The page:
Our city landscape could be about to rise with the developers of two buildings submitting plans — one for a 22 story tower designed by Frank Gehry in downtown Santa Monica, and the Miramar proposing a 21 floor tower. These are the high parts of this story.
The mighty is our Planning Commission and City Council that has the power to alter height limits on new buildings. The General Plan was revised in 2010 that now allows developers to ask for different things as they propose a new building. For example, they can request an exemption to height limits in exchange for such trade-offs as child care provisions, parks, or other worthy public benefits.
The city could be caught between the carrots of the developers and the sticks of Santa Monica’s wary residents who worry that these plans may be approved after eliminating only a few stories, while still leaving them high enough to cause all of the problems that a tall building creates.
If this should happen, would the City Council have us believe that they are genuinely committed to preserving the unique charms of the city to which they have been entrusted?
Are the goalposts being slowly moved over the years to allow for exceptions to our past vision of a lower profile on our horizon? Too many exemptions to the rules eventually morph into rules becoming the exception. And with this trend, we are witnessing increasingly blocked views and sunlight from bigger structures and higher buildings, and most detrimental of all — the horrific increase in traffic.
Tradeoffs with developers may look enticing at first blush, but they don’t always benefit our citizens as much as they do the developers. Then the law of unintended consequences kicks in when we discover too late that our capitulations to big projects create a density that is fast becoming unsustainable to our small town of only eight square miles. Santa Monica has grown taller and denser and more congested, even as the permanent population has declined.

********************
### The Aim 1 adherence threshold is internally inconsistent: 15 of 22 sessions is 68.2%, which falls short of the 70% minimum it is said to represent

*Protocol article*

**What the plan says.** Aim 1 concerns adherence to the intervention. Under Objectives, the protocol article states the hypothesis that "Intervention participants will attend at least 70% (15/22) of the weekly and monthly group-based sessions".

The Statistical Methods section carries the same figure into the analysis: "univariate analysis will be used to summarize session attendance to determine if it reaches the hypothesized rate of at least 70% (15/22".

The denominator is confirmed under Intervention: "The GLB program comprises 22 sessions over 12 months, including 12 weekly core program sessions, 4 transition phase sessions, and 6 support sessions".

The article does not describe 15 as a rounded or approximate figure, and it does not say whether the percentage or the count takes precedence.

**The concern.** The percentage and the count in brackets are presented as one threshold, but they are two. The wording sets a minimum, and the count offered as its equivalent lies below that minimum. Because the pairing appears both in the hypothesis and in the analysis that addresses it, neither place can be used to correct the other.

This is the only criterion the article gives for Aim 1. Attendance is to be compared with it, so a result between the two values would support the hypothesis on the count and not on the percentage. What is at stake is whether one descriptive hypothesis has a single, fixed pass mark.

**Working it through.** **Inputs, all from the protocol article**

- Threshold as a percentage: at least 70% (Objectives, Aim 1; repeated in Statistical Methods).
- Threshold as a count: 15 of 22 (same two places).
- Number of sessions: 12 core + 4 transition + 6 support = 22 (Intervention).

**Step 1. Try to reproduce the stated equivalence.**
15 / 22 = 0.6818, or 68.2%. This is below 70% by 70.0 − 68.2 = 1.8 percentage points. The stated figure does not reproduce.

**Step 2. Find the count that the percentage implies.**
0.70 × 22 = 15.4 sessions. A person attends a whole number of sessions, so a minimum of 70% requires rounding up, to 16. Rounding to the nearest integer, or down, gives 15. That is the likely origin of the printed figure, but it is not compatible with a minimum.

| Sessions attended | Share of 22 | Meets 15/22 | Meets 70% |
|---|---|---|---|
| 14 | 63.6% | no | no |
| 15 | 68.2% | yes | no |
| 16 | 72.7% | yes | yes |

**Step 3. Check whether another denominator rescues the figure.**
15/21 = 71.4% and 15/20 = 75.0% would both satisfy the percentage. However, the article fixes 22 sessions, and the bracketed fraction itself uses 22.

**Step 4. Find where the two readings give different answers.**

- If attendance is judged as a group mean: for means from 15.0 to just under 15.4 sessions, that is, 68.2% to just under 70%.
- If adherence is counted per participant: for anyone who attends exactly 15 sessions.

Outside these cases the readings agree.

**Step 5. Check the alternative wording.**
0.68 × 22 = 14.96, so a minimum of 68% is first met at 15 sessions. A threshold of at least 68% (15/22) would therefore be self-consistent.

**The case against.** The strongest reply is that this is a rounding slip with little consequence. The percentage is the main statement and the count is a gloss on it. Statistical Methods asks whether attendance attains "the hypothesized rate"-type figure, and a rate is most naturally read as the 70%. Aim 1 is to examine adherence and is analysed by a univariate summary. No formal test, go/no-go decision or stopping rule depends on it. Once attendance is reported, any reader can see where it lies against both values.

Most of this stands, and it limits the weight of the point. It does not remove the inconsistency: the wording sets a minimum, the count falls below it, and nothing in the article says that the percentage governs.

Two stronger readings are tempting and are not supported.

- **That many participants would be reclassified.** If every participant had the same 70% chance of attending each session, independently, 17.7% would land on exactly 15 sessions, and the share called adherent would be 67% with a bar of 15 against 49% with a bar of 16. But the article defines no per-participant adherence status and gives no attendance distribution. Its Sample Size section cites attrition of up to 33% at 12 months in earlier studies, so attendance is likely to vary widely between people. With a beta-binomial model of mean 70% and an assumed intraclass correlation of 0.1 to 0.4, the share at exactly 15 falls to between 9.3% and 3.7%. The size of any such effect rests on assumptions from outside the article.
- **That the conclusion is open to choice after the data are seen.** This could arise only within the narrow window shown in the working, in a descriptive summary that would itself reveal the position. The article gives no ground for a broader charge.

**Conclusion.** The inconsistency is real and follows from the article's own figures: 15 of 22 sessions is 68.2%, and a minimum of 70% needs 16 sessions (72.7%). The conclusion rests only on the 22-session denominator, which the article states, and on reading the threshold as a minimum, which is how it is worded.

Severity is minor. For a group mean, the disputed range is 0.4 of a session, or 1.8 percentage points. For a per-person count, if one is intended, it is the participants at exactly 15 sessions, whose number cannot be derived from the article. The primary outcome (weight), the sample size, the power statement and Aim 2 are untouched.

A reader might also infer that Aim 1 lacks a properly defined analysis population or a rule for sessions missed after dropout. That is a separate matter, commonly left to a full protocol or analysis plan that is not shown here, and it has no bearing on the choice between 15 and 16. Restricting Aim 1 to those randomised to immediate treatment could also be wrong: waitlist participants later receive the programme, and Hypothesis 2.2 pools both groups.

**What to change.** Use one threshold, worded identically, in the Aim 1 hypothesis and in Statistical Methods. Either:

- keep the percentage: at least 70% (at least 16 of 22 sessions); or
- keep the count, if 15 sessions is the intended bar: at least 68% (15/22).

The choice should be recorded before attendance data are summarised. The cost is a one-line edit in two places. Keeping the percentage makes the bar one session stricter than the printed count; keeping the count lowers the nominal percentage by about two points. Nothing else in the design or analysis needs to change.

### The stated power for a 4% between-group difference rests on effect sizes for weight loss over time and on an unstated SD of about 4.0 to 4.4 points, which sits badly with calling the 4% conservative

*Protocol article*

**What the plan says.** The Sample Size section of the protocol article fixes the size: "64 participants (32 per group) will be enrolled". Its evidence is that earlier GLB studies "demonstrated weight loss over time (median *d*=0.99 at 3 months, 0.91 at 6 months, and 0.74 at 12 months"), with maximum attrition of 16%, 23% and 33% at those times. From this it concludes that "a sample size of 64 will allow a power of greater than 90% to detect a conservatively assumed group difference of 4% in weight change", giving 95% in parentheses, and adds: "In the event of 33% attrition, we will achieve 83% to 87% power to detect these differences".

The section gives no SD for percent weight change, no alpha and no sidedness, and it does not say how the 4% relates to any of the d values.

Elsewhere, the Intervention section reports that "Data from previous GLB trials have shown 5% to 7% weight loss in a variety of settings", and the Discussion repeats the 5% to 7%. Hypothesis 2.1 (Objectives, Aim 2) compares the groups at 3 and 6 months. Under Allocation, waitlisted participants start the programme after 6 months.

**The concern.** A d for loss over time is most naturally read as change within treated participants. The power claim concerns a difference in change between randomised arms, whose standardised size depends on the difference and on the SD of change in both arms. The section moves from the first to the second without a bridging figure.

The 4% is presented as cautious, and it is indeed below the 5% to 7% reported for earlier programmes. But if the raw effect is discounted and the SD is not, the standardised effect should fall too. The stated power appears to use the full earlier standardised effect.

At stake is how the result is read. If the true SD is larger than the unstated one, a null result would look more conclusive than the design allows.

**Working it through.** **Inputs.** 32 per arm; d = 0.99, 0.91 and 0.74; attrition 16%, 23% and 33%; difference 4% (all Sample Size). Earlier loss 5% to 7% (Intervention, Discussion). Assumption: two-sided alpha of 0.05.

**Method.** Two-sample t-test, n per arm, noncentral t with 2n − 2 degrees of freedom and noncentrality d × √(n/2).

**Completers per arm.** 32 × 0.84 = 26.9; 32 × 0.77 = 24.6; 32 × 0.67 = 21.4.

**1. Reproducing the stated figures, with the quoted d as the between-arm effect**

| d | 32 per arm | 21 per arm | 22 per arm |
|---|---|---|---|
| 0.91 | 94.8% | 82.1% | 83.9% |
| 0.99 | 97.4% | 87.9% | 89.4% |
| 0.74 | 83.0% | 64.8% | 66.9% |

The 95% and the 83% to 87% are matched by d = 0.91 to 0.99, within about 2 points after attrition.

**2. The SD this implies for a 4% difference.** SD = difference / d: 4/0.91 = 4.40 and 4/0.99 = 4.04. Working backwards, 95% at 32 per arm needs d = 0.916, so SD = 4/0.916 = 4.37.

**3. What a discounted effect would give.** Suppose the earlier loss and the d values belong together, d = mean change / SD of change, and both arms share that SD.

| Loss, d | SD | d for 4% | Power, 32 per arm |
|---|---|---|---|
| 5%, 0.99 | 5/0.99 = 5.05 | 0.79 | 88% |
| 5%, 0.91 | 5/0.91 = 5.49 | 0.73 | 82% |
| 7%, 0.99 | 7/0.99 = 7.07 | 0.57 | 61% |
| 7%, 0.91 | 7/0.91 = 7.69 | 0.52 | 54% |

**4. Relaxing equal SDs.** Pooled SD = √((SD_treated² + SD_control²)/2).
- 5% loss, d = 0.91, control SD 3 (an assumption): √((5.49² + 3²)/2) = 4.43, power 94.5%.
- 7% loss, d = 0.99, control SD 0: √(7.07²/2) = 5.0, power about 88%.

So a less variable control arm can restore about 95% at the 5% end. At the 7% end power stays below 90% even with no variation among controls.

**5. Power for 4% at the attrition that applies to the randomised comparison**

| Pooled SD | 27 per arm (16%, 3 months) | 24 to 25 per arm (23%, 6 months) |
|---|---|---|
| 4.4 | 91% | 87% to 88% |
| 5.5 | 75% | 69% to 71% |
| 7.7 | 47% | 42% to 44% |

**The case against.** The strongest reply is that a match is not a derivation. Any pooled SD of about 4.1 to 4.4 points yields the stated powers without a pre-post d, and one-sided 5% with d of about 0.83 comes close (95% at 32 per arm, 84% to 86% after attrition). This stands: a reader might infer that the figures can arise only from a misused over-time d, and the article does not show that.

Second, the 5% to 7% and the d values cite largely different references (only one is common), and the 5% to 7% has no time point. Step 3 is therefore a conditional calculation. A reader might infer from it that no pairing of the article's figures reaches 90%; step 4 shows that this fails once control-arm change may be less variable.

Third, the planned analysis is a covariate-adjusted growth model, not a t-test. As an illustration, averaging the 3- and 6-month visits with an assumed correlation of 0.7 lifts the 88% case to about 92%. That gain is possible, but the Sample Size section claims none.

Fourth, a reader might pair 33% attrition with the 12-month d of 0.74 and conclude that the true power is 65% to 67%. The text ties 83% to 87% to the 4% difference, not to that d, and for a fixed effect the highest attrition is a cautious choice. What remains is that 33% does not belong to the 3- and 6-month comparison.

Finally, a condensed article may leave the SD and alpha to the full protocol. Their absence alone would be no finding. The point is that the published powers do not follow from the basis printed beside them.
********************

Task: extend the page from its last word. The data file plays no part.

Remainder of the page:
Too many businesses moving here have created massive traffic snarls during the day, while residents must either devise a route to go north even if their destination is south, or to just stay home. Some say the debilitating traffic is also caused by surrounding towns, but one only has to observe Wilshire traffic from early afternoon on to see that people are often moving at a snail’s pace going east as they leave their Santa Monica jobs, while inbound cars from west Los Angeles usually move steadily along.
Our city is inexorably losing its special charm, relentlessly being transformed into a landscape that is increasingly overcrowded and too often brought to a standstill by gridlock. We all appreciate that businesses expand our tax base, but there is a tipping point that we may have already passed where too much of a good thing becomes a bad thing.
We are a green town, and getting greener by the day. But the green that we seem to value the most is not the color of grass but the color of money. The Beatles once wrote that “money can’t buy me love.” Sadly, the powers that be may not appreciate this notion. But a special seaside town such as ours can retain that je ne sais quoi character only if it is treated with the careful planning and respect that it deserves. Measured growth is good; growth with ever taller and denser structures is eroding the charm of Santa Monica as relentlessly as those endless tides are tugging at our sands.